The Empowered Beyond Pain Podcast
Osteoarthritis 101 with Surgeon, Prof.Stefan Lohmander
Osteoarthritis is extremely common and its management in the health system has a lot of room for improvement. In this week’s episode, we talk with Professor Stefan Lohmander, an orthopaedic surgeon and world-leading research of the condition. Following this Professor Peter O’Sullivan and Dr JP Caneiro discuss:
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Episode Show Notes:
Link to paper:
Bilateral MRI findings in unilateral shoulder pain:
75% of people with eligible for knee replacement declined the operation at 12months:
Skou ST, Roos EM, Laursen MB, Rathleff MS, Arendt-Nielsen L, Simonsen O, et al. A Randomized, Controlled Trial of Total Knee Replacement. N Engl J Med. 2015;373(17):1597-606. https://doi.org/10.1056/nejmoa1505467
68% declined it at 24 months
Skou, S.T. et al. Total knee replacement and non-surgical treatment of knee osteoarthritis: 2-year outcome from two parallel randomized controlled trials Osteoarthritis and Cartilage, Volume 26, Issue 9, 1170 – 1180: https://doi.org/10.1016/j.joca.2018.04.014
Exercise before knee replacement has better knee replacement outcomes:
Body weight reductions and knee pain
Lack of exercise a major cause of chronic disease:
Booth FW, Roberts CK, Laye MJ. Lack of exercise is a major cause of chronic diseases. Comprehensive Physiology. 2012;2(2):1143-211.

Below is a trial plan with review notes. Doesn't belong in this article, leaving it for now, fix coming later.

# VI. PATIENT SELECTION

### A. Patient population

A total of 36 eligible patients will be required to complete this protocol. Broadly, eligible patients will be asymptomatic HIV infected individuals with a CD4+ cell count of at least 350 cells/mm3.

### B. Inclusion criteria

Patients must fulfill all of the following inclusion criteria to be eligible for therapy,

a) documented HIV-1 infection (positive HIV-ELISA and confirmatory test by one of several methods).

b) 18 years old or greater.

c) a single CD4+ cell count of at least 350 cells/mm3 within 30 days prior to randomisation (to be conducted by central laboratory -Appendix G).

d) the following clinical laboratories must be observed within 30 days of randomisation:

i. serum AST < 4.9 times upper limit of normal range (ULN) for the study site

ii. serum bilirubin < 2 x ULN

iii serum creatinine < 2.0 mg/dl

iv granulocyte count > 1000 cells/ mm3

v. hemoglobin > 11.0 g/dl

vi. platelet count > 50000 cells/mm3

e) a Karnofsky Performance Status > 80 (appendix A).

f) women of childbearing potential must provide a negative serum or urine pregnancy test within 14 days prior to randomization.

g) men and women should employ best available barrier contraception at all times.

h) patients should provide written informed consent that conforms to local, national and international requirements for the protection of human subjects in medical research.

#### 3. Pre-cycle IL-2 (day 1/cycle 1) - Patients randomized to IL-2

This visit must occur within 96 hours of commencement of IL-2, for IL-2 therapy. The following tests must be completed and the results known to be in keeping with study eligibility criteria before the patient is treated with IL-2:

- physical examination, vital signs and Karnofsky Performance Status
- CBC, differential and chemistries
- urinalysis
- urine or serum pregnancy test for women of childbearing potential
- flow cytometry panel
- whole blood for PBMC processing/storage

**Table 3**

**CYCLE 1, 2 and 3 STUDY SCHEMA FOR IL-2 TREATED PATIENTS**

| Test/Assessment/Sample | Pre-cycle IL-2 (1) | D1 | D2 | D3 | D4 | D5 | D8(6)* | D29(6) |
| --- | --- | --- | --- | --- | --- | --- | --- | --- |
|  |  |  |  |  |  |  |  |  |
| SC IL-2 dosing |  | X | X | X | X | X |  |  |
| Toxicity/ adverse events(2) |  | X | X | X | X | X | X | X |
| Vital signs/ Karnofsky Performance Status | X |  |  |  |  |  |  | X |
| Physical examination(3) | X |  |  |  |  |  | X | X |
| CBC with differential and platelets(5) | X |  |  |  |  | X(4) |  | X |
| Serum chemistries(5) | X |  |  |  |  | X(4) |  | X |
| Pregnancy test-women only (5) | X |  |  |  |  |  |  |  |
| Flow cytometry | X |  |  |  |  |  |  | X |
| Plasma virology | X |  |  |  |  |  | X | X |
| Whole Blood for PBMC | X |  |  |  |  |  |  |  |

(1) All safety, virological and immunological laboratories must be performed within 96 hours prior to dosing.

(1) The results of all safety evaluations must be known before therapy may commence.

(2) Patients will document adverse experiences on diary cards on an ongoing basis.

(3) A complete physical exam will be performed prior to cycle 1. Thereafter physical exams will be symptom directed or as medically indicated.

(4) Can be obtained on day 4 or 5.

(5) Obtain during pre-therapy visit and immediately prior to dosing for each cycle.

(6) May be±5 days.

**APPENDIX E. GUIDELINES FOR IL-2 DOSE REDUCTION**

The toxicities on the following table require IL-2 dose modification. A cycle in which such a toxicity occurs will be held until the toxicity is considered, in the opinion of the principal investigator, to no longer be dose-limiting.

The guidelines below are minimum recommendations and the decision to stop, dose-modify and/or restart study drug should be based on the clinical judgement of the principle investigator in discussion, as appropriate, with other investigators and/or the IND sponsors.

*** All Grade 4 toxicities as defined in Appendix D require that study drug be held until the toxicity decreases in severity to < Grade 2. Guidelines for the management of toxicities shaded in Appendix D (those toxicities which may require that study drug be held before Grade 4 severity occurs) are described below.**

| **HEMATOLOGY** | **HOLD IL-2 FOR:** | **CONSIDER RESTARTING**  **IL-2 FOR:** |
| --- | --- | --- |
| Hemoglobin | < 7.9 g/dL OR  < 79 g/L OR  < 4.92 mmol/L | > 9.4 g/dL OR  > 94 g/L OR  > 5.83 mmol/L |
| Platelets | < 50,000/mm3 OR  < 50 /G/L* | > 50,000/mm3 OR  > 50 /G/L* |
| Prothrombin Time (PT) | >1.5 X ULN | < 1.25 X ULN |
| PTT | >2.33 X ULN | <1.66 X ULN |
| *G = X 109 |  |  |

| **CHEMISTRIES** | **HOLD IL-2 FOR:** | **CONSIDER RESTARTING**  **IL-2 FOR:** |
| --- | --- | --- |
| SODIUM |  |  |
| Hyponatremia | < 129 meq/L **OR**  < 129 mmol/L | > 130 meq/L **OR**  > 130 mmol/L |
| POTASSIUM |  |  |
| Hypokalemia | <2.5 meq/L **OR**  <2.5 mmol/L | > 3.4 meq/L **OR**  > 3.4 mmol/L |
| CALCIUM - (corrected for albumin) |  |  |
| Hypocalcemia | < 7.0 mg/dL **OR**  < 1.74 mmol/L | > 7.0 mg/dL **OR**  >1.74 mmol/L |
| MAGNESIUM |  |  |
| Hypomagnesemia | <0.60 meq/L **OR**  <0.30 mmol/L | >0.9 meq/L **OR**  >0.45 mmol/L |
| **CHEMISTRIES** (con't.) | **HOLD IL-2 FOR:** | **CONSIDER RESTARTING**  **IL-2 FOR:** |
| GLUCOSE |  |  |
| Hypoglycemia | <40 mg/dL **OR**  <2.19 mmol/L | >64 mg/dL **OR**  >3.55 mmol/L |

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Welcome to episode 6 of the Empowered Beyond Pain podcast, proudly brought to you by Body Logic Physiotherapy. For the last two weeks we have spoken about the myths and facts of low back pain, including hearing patient stories of recovery, but this week’s episode kicks off a 4 week mini-series on the topic of Osteoarthritis (in particular hip and knee joint pain). Today you’ll hear two people talking about joint pain… but not just any people, two Professors. That’s right, mano-e-mano, professor-e-professor. Peter O’Sullivan, Professor of musculoskeletal pain and specialist physiotherapist at Body Logic Physiotherapy, chats to Stefan Lohmander, a leading voice on Osteoarthritis, Orthopaedic Surgeon, and an Emeritus Professor from Lund University in Sweden. The profs talk about the potential ignorance and lack of understanding about the disease, and how surgery may not be the ‘big fix’ for osteoarthritis that everyone hoped for. Later in the episode, I talk to Pete and JP about the common misconceptions about osteoarthritis, our current understanding of it, why the term ‘bone on bone’ may be an unhelpful and inaccurate term, and what you can be doing to help improve. We also discuss an infographic that has been created to accompany a fantastic paper JP Caneiro led in collaboration with surgeons and other international Professors to help change the narrative around Osteoarthritis. You can find that infographic, as well as all the resources discussed in this episode over on the shownotes page which is www.bodylogic.physio/podcast We hope you enjoy the conversation, and remember to ask, is there more to pain than damage?